No longer contained to the inside, Kaylan’s body began to visibly shake as the tears began to surface. As the first of his tears hit the tops of his dusty boots, quickly followed by a second and third, he couldn’t help but look down. Watching his own tears streaking fluid trails of vanquished hope in the worn and dusty leather just as the next strike came across the same right shoulder but over the top this time rather than around the outside. Those would leave deep scars as they merged with the previous ruts, driving the leather deeper into his young skin. The tears flowed freely now, clearing the dust completely from the tops of his boots. His body was shaking so severely it was hard to concentrate on any thought at all except the one that always came to him as he was beaten. When will I ever get it right so I don’t disappoint him? I’m sorry, Father. I’ll do better. I promise.
Somewhere inside, Kaylan began to hear whisperings; from where, he couldn’t say, but as the next strike came, the whisperings became louder. Two words, overlapping one another again and again. Fight and back. The next strike of his father’s whip landed on his outer left shoulder, wrapping around to his left pectoral, leaving a heavy stinging up and down his youthful frame. Whispers became shouts inside his thoughts. FIGHT BACK.
The next strike came in exactly the same spot as the last with Kaylan grabbing the whip this time before it could recoil back to his father. Pulling it with all his might, his father’s massive frame came roiling towards him in mid-air. It happened so fast, and then his fist was smashing Keirill’s face in mid-air so hard it snapped Keirill’s neck, sending his father flying back in the opposite direction where his father crashed up against the wall in a slumping thud. How did I? He didn’t understand what was happening.
Kaylan just stood there for a moment, standing over the slumped body of his father now coming to. KILL HIM NOW! Whispers no more; these were shouts, and they were right! Jumping on top of his father, Kaylan put his thumbs directly in his father’s eye sockets, squeezing with all his might in a pinching motion between his thumbs and forefingers, watching his father’s head implode in his own hands.
Spurts of blood, gore, and cranial fluid dotted and streaked down Kaylan’s forehead and all over the barn wall planks of siding. It was over so fast for the thirteen-year-old boy—now a murderer. Watching his father’s brains running down the weathered wood planks of the barn wall and out of his crushed skull, Kaylan knew he couldn’t stay here. Was that a glint amidst the violent bloodletting?
Looking down at his hands, seeing them drenched in his father’s bodily fluids, Kaylan stood silent for a few moments, contemplating his new freedom—his new future—as the gore of his boldness drained into his starry-blue eyes. Slowly, the blackness in deep charcoal-blue hues—a mixture of cranial fluid and blood—crept over the top of Kaylan’s cornea, then his irises, turning them purple, then a smoky charcoal, then black. His only awareness was how upside-down his life had just been turned, and that staying here was not an option.
Moments later, after cleaning up in the house, grabbing a few necessities, Kaylan began heading east down the road to the biggest walled-city he knew—Basrat.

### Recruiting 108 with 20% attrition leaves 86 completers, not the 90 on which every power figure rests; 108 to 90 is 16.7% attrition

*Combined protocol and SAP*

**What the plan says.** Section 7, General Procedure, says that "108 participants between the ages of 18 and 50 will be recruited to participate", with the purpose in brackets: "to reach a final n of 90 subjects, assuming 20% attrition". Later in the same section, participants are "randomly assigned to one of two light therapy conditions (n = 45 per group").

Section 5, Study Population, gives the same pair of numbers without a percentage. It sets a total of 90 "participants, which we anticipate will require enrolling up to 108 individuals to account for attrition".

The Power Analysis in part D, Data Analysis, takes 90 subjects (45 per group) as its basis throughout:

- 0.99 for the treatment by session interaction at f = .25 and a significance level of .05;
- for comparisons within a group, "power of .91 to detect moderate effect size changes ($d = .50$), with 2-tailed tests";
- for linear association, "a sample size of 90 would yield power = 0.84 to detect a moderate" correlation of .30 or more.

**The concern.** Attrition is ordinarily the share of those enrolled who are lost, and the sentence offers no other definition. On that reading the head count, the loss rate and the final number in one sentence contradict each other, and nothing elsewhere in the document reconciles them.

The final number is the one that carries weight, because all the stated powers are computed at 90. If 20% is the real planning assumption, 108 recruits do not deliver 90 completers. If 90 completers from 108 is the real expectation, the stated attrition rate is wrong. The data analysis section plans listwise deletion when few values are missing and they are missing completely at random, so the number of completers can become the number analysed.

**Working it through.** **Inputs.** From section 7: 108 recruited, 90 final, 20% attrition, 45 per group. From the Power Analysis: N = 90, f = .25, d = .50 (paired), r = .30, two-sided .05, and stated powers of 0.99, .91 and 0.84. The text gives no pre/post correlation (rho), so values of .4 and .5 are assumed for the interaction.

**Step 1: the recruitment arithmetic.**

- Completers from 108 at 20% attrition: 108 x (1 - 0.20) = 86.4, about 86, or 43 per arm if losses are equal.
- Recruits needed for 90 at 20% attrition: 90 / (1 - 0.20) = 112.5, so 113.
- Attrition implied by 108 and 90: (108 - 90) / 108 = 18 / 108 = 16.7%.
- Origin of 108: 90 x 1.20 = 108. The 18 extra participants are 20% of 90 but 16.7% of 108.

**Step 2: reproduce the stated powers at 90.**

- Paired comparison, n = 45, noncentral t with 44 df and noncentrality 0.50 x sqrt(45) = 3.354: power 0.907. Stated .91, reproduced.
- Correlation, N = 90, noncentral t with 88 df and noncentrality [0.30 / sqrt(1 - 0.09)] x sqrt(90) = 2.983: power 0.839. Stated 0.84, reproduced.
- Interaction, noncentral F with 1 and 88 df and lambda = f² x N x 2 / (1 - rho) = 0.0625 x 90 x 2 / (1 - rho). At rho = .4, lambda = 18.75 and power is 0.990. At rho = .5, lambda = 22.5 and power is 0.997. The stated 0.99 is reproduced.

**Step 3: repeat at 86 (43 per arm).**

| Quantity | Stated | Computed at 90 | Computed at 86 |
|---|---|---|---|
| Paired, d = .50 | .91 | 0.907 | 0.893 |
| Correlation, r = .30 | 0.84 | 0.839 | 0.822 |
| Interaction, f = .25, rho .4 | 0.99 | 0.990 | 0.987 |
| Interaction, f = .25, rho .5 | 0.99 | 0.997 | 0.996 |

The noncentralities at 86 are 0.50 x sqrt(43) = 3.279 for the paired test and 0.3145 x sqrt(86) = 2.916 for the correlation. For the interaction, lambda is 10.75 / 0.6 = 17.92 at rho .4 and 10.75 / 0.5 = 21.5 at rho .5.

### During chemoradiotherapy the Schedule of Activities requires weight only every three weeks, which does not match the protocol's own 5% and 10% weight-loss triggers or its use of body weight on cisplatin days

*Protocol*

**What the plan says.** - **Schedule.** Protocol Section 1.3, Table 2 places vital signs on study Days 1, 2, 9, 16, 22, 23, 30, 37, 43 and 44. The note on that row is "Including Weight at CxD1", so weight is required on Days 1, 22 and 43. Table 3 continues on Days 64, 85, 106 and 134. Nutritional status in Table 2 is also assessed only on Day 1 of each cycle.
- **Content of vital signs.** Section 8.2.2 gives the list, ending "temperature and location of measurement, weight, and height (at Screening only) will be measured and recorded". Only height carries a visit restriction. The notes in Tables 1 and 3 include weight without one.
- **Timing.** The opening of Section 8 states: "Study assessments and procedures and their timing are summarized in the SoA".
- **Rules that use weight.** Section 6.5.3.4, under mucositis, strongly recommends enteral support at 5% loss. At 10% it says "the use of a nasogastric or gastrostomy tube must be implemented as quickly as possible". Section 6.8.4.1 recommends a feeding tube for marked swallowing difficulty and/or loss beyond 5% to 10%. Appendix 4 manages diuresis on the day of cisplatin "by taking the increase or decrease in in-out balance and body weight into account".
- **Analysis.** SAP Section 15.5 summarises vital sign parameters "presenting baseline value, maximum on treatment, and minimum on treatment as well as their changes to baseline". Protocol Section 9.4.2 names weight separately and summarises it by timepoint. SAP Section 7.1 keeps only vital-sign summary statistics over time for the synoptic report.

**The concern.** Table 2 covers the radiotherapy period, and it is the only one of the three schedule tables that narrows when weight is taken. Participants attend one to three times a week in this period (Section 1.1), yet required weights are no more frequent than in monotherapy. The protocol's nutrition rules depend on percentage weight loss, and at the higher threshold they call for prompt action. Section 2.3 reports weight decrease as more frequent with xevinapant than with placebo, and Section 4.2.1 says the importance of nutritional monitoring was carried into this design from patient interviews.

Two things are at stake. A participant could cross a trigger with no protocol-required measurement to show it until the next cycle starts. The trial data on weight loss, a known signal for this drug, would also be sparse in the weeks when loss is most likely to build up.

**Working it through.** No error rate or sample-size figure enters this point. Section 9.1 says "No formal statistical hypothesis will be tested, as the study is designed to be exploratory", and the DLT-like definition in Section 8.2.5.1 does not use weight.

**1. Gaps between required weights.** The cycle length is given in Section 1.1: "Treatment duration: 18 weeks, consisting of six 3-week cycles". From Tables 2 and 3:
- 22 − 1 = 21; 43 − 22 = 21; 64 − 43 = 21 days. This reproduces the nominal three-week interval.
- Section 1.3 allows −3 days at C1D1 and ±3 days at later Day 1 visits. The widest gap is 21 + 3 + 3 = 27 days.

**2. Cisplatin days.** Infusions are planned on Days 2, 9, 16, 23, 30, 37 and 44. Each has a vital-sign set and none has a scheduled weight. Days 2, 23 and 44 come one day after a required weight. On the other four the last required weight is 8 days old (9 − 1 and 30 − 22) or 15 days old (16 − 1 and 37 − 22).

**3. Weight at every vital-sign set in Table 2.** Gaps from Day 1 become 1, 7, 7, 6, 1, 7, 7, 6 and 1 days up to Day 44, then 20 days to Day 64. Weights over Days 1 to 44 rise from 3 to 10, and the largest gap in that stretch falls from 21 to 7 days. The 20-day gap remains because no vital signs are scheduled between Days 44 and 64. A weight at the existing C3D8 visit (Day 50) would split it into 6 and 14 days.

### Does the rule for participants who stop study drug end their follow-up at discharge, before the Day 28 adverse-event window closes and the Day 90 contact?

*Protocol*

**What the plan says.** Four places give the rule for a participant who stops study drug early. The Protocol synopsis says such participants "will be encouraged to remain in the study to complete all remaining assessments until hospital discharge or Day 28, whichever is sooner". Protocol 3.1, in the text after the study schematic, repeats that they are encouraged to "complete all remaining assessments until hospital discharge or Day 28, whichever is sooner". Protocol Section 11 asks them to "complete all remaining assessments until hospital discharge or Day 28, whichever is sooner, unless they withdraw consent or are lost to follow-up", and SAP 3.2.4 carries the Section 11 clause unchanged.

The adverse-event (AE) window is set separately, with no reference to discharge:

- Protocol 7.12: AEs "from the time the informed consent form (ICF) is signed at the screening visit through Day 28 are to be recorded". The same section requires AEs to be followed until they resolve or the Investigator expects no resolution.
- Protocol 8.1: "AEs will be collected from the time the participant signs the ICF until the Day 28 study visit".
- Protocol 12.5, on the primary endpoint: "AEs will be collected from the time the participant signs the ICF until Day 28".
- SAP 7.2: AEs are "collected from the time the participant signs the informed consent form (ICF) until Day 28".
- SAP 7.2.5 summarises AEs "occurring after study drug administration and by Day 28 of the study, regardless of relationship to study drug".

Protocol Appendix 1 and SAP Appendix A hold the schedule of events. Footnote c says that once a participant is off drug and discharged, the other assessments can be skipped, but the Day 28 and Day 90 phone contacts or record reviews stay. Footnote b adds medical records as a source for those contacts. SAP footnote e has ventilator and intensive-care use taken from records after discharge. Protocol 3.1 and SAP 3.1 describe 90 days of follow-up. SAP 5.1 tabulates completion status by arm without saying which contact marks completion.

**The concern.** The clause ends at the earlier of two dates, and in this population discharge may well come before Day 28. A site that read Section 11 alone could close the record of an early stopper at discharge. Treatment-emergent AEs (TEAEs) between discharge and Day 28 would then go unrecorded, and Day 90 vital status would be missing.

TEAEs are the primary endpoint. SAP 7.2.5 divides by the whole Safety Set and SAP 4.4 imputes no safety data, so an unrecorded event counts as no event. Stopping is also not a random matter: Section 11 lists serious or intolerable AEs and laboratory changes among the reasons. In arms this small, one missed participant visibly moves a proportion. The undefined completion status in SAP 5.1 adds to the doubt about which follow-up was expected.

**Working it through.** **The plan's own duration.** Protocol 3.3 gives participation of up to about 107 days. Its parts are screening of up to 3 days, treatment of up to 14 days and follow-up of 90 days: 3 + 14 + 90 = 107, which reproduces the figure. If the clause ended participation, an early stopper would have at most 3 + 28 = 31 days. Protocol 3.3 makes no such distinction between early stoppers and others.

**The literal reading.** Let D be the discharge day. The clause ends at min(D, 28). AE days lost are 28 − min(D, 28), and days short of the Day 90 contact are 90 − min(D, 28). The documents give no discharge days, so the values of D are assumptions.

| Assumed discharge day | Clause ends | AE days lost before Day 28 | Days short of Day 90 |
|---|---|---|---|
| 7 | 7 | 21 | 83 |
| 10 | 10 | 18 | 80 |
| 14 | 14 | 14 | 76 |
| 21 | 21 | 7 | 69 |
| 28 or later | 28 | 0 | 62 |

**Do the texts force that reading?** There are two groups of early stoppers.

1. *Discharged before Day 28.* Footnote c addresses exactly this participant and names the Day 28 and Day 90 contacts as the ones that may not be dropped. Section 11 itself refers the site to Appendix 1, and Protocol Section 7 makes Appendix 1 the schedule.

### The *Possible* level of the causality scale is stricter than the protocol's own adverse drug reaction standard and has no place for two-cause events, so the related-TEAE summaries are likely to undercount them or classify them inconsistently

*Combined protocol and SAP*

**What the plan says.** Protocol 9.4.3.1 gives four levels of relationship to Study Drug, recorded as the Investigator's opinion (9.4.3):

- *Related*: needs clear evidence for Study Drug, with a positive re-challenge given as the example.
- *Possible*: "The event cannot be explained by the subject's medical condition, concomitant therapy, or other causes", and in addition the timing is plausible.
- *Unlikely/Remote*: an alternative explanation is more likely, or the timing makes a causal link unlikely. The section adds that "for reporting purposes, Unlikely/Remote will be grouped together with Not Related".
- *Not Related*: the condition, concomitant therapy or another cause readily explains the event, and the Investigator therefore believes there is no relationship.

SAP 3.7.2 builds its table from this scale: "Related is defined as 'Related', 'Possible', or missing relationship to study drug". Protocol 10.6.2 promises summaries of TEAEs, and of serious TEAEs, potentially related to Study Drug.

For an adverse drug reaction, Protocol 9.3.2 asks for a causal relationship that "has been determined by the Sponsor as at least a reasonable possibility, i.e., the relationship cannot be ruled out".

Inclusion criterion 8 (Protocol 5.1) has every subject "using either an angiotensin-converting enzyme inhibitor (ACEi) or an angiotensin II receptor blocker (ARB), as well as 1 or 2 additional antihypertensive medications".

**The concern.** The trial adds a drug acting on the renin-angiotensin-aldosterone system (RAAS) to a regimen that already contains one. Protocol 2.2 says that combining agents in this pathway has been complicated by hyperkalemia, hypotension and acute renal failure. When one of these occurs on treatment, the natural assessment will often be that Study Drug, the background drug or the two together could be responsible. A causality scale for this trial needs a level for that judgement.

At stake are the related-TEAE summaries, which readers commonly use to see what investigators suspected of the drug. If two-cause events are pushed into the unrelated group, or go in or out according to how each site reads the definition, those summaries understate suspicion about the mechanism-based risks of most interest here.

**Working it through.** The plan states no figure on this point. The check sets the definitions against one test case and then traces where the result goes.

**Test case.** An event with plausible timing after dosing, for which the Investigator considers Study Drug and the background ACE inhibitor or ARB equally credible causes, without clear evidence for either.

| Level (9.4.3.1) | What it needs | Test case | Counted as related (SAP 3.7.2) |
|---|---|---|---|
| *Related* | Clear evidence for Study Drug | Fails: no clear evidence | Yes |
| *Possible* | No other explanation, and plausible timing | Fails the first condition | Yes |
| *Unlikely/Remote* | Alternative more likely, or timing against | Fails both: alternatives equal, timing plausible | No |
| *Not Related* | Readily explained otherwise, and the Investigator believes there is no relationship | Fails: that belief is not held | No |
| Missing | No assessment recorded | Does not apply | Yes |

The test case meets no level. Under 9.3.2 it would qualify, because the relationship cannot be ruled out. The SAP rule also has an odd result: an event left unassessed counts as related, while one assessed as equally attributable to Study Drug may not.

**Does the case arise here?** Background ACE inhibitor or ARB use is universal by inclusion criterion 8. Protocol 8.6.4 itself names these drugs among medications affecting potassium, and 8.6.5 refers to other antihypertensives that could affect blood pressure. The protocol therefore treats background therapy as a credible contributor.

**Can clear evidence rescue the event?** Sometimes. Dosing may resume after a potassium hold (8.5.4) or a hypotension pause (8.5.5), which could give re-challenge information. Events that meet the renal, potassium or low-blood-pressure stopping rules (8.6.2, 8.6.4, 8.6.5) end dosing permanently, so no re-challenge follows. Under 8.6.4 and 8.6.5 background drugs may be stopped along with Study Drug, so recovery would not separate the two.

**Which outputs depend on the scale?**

* * * *
Walking all the way through the night, Kaylan was exhausted and his wounds throbbed, but he had to put some distance between himself and the farm. The twenty-cubit-high walls of Basrat before him, he tried to form a believable story—a mostly true story of his effort to forge a new life—just absent some of the details. The city guard was coming up fast as Kaylan’s position in line progressed.
“Aye, who goes there,” the guard asked the frail, old man hauling fruits and grains into the city in a wooden cart.
“Raken the Merchant,” the man replied. “Bringing only the freshest fruits and wheat for the king’s people.”
“Unlikely.” The guard briefly eyed his cart, kicking the wheels forward toward the gate. “Get,” he ordered as the elderly man dragged his cart inside the city walls.
“Who goes there, little boy?” The city guard paid little attention to what little threat a small boy could bring to his city, but something didn’t feel right about the boy as the guard scratched the gnarled and matted mess of sweaty hair on the back of his over-sized skull.
“Damon, looking for work.” He displayed the guard his callused hands—a working boy’s hands—turning them over for the guard.
A look at the boy’s black eyes caused an alarming, taken-aback glare from the guard, “What the…”
Damon knew why the guard was staring at him. He’d seen the reason in the mirror when he was cleaning up, but he made no comment, only letting his desperation speak for him in his sullen and worn expression. He needed a break and he didn’t have the words—nor the right—to ask for it.
Scratching the back of his head again, feeling the grit and grime of his long day rolling underneath his dirty fingertips, the guard wanted to reject the boy. Looking for any reason and finding plenty, he had all the justification he needed to send the boy away, but he really didn’t look like the bad sort. He just looked…hopeless. Something worked on him from within. It was just a brief feeling, and then it was gone. “Aye, let him through.”
Damon never looked back, only exhaling in relief as he crossed into the walled city of Basrat—his new home.
* * * * * * * *
(Austin, TX, Earth, Present Day)